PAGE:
When we fail at habits repeatedly, we lose trust in ourselves, don’t believe in our ability to stick to something, feel guilty and sometimes disgusted with ourselves.

When we start a new habit, if we don’t really believe in our ability to stick to it, we’re less likely to succeed.

We’ll doubt ourselves when things get a little harder. When we feel like quitting, part of our minds will say, “Ah, I knew this would happen. This just confirms what I thought about you, you loser.” And then we quit, instead of sticking it out and beating the quitting feeling.

Well, that’s not good. What’s better, though?

If you trust yourself to stick to a habit, you feel confident in your ability to get through tough times.

You know that even if you get the feeling of quitting, you can beat it. Or if you fail, you know you can start again, get back up and learn from the mistake and try harder.

Let’s look at how to get from the first to the second.

Why We Lose Trust

The reasons we lose trust are rooted in the self-judgment and negative beliefs about ourselves that we talked about earlier.

When we happen to fail at sticking to something — which I will tell you without a doubt is inevitable, even for the most “disciplined” of people — we then use that as a way to judge ourselves.

We say, “What the hell, self? Why didn’t you stick to that? What’s wrong with you? Gosh, I really wish you could do better. You suck at sticking to things.”

For some of us, that’s the voice of our parents! Or one of our parents. Or perhaps a sibling, or a classmate at school, or another relative, or just a collective voice that we’ve put together from people criticizing us over the years.

That voice is critical (not in a good way), and it causes us to judge ourselves and not like ourselves and not trust ourselves.

However: the voice is wrong. It’s just a voice talking in our heads. We don’t have to believe it, even if it talks.

So, we fail at one habit and then criticize ourselves. We internalize that, not as “this is just something that happened that I need to fix” but as “this is an indicator that I am unreliable, not good enough”. This becomes a big data point that shows us our self-worth.

And it happens again. And yet again. Each time it happens, we feel worse about ourselves, feel less worthy, and so we make it more likely that we’ll fail the next time. This pattern can go on for years.

How to Regain Trust

How to Trust Yourself

There are some skills we need to learn, and they’re related to some of the skills we learned in earlier articles:

1. Realize that failure isn’t a reason to judge yourself.

This is really important, and if you learn nothing else, this is the takeaway.

Instead of internalizing failure as an indicator that we are not trustworthy or not sufficient, we need to learn that a failure is just an external event.

Sure, we were involved with that event, but it’s like throwing a ball towards a hoop — if we miss, does that mean we are horrible people? No, it just means we need to adjust the way we throw the ball.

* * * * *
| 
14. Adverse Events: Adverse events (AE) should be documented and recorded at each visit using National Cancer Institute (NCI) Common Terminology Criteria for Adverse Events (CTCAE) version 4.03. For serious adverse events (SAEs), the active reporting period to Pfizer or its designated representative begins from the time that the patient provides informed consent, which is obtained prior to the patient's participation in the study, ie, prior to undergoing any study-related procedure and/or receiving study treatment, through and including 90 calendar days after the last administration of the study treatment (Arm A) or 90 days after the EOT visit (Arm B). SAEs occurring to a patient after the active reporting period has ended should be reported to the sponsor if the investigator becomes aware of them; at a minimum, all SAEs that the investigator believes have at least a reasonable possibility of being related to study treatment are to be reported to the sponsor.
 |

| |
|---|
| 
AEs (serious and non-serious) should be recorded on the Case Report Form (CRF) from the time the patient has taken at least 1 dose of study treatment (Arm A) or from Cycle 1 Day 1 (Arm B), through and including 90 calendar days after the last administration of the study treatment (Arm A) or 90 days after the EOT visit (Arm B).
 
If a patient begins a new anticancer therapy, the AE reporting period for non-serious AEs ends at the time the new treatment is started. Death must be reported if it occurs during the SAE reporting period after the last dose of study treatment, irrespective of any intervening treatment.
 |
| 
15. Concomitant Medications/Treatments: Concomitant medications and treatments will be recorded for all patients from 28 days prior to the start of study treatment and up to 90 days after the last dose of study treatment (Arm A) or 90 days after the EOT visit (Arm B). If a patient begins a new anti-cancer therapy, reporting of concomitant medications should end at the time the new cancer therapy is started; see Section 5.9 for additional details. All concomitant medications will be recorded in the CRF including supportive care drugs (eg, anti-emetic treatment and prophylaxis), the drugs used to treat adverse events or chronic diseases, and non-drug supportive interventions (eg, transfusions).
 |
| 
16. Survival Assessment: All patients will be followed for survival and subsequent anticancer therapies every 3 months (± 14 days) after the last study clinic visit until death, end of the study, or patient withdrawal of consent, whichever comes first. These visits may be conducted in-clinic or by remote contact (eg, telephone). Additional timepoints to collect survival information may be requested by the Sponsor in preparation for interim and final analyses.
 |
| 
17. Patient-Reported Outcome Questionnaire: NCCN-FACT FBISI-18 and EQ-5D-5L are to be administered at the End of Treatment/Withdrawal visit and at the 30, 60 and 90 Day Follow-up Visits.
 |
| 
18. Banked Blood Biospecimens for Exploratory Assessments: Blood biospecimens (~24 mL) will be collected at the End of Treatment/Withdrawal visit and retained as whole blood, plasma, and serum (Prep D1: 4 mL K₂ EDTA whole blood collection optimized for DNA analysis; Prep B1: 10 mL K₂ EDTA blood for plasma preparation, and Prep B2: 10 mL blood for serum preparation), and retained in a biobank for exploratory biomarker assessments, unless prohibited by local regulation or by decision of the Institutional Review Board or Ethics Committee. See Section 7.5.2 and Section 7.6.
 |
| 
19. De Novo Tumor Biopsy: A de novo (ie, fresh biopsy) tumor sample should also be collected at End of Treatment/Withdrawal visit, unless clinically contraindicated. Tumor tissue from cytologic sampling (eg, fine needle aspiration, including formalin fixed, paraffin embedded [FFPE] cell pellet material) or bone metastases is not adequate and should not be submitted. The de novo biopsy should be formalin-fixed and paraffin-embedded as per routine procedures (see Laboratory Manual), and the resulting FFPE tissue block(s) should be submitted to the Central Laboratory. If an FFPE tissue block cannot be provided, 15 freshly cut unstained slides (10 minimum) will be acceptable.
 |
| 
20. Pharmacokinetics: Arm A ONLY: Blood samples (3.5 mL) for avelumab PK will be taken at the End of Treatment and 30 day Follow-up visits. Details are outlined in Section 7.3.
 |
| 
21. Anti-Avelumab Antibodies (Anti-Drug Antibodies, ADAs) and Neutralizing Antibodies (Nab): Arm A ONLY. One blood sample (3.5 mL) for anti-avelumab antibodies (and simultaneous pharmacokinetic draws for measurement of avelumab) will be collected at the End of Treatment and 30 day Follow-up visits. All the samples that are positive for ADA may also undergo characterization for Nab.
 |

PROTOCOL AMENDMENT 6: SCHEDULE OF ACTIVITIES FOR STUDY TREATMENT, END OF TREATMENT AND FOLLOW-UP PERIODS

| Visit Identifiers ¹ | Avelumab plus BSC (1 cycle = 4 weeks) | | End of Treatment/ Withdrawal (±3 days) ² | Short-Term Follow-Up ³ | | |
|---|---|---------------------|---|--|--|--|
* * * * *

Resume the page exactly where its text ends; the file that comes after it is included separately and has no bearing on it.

Perhaps move closer. Maybe throw underhand if that’s more successful. Get a ladder. Make the hoop bigger. Find someone to help. There are no rules in this game — we can figure out ways to make ourselves succeed.

Failure is simply an indicator that something in our method needs to be changed.

2.  Forgive yourself for past mistakes.

Before you can start to trust yourself again, you have to go over all your past failures and the bad feelings you have of them.

Just take 10-20 minutes today to do that. Yes, you failed. Yes, that’s OK. We all fail. That’s no reason to feel bad about yourself. Let it go! Tell yourself that you are good, that mistakes we’re your fault but the fault of the method.

3. Start to make and keep promises to yourself.

This part takes longer because trust isn’t regained overnight. Make small promises to yourself. Seriously, as small as you can.

For example, if your habit is yoga, tell yourself all you need to do is get on the mat. You don’t even need to do 5 minutes. Then do everything you can to keep that promise.

Same thing for non-habit stuff — just start writing, just get one veggie in your meal, just close your computer for a minute when a timer goes off (if you want to focus on other things besides the Internet, for example).

Small promises, but big efforts to keep them. Over time, you’ll start to learn that you are trustworthy.

4. Learn to get through the tough times.

There will always be times when you don’t feel like doing the habit when you feel like giving up when you miss a day or two for various reasons and don’t feel like starting.

First, recognize that these are dips in your motivation and that it will take a little extra effort to get through them.

Second, recognize the negative thoughts you might be having about your ability to get through them, or the rationalizations that you have to not do it, and don’t listen.

Third, tell yourself that all you need to do is find some extra motivation — ask a friend for help, go on the forum to ask for some accountability and encouragement, give yourself a big reward, announce a challenge just to get through this sticking point.

Four steps, none super easy but none too hard that you can’t nail them. You got this. You can trust yourself to form new habits and stick to them, and when you have that trust, nothing can stop you.

References:

*This article was originally published at zenhabits.net By Leo Babauta.